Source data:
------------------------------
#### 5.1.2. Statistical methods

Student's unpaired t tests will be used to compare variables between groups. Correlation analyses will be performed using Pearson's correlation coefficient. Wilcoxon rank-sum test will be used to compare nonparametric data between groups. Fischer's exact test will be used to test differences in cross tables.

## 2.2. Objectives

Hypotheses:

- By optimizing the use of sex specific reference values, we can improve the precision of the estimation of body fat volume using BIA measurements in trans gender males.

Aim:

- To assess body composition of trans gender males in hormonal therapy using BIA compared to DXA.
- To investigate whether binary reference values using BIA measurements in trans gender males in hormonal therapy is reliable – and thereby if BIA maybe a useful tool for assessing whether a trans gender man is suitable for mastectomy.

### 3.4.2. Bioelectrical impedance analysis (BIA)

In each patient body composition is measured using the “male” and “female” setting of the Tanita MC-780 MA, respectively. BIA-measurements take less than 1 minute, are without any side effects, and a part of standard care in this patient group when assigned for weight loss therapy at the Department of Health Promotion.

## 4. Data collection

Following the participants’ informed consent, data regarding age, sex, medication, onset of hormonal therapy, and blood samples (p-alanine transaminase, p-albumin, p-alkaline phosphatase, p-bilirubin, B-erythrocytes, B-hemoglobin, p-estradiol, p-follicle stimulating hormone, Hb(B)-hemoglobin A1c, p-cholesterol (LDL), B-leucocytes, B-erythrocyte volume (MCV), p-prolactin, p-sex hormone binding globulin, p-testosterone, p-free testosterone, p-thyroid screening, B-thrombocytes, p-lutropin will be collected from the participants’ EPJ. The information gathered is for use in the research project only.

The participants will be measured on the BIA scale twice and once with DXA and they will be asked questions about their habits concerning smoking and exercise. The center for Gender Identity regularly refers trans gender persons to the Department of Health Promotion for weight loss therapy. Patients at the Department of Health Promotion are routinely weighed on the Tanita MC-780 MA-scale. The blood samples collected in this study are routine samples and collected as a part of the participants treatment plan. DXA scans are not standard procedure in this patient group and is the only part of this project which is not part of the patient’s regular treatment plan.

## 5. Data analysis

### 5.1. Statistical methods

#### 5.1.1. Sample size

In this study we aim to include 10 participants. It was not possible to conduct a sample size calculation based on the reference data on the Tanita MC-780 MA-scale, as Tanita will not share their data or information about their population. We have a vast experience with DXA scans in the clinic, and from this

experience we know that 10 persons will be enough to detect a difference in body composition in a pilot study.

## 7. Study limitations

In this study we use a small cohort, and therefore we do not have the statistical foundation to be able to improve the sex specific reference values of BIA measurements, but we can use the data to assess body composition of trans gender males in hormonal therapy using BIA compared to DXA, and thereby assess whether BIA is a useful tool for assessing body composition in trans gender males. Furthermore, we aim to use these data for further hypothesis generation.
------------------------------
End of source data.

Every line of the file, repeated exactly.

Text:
#### 5.1.2. Statistical methods

Student's unpaired t tests will be used to compare variables between groups. Correlation analyses will be performed using Pearson's correlation coefficient. Wilcoxon rank-sum test will be used to compare nonparametric data between groups. Fischer's exact test will be used to test differences in cross tables.

## 2.2. Objectives

Hypotheses:

- By optimizing the use of sex specific reference values, we can improve the precision of the estimation of body fat volume using BIA measurements in trans gender males.

Aim:

- To assess body composition of trans gender males in hormonal therapy using BIA compared to DXA.
- To investigate whether binary reference values using BIA measurements in trans gender males in hormonal therapy is reliable – and thereby if BIA maybe a useful tool for assessing whether a trans gender man is suitable for mastectomy.

### 3.4.2. Bioelectrical impedance analysis (BIA)

In each patient body composition is measured using the “male” and “female” setting of the Tanita MC-780 MA, respectively. BIA-measurements take less than 1 minute, are without any side effects, and a part of standard care in this patient group when assigned for weight loss therapy at the Department of Health Promotion.

## 4. Data collection

Following the participants’ informed consent, data regarding age, sex, medication, onset of hormonal therapy, and blood samples (p-alanine transaminase, p-albumin, p-alkaline phosphatase, p-bilirubin, B-erythrocytes, B-hemoglobin, p-estradiol, p-follicle stimulating hormone, Hb(B)-hemoglobin A1c, p-cholesterol (LDL), B-leucocytes, B-erythrocyte volume (MCV), p-prolactin, p-sex hormone binding globulin, p-testosterone, p-free testosterone, p-thyroid screening, B-thrombocytes, p-lutropin will be collected from the participants’ EPJ. The information gathered is for use in the research project only.

The participants will be measured on the BIA scale twice and once with DXA and they will be asked questions about their habits concerning smoking and exercise. The center for Gender Identity regularly refers trans gender persons to the Department of Health Promotion for weight loss therapy. Patients at the Department of Health Promotion are routinely weighed on the Tanita MC-780 MA-scale. The blood samples collected in this study are routine samples and collected as a part of the participants treatment plan. DXA scans are not standard procedure in this patient group and is the only part of this project which is not part of the patient’s regular treatment plan.

## 5. Data analysis

### 5.1. Statistical methods

#### 5.1.1. Sample size

In this study we aim to include 10 participants. It was not possible to conduct a sample size calculation based on the reference data on the Tanita MC-780 MA-scale, as Tanita will not share their data or information about their population. We have a vast experience with DXA scans in the clinic, and from this

experience we know that 10 persons will be enough to detect a difference in body composition in a pilot study.

## 7. Study limitations

In this study we use a small cohort, and therefore we do not have the statistical foundation to be able to improve the sex specific reference values of BIA measurements, but we can use the data to assess body composition of trans gender males in hormonal therapy using BIA compared to DXA, and thereby assess whether BIA is a useful tool for assessing body composition in trans gender males. Furthermore, we aim to use these data for further hypothesis generation.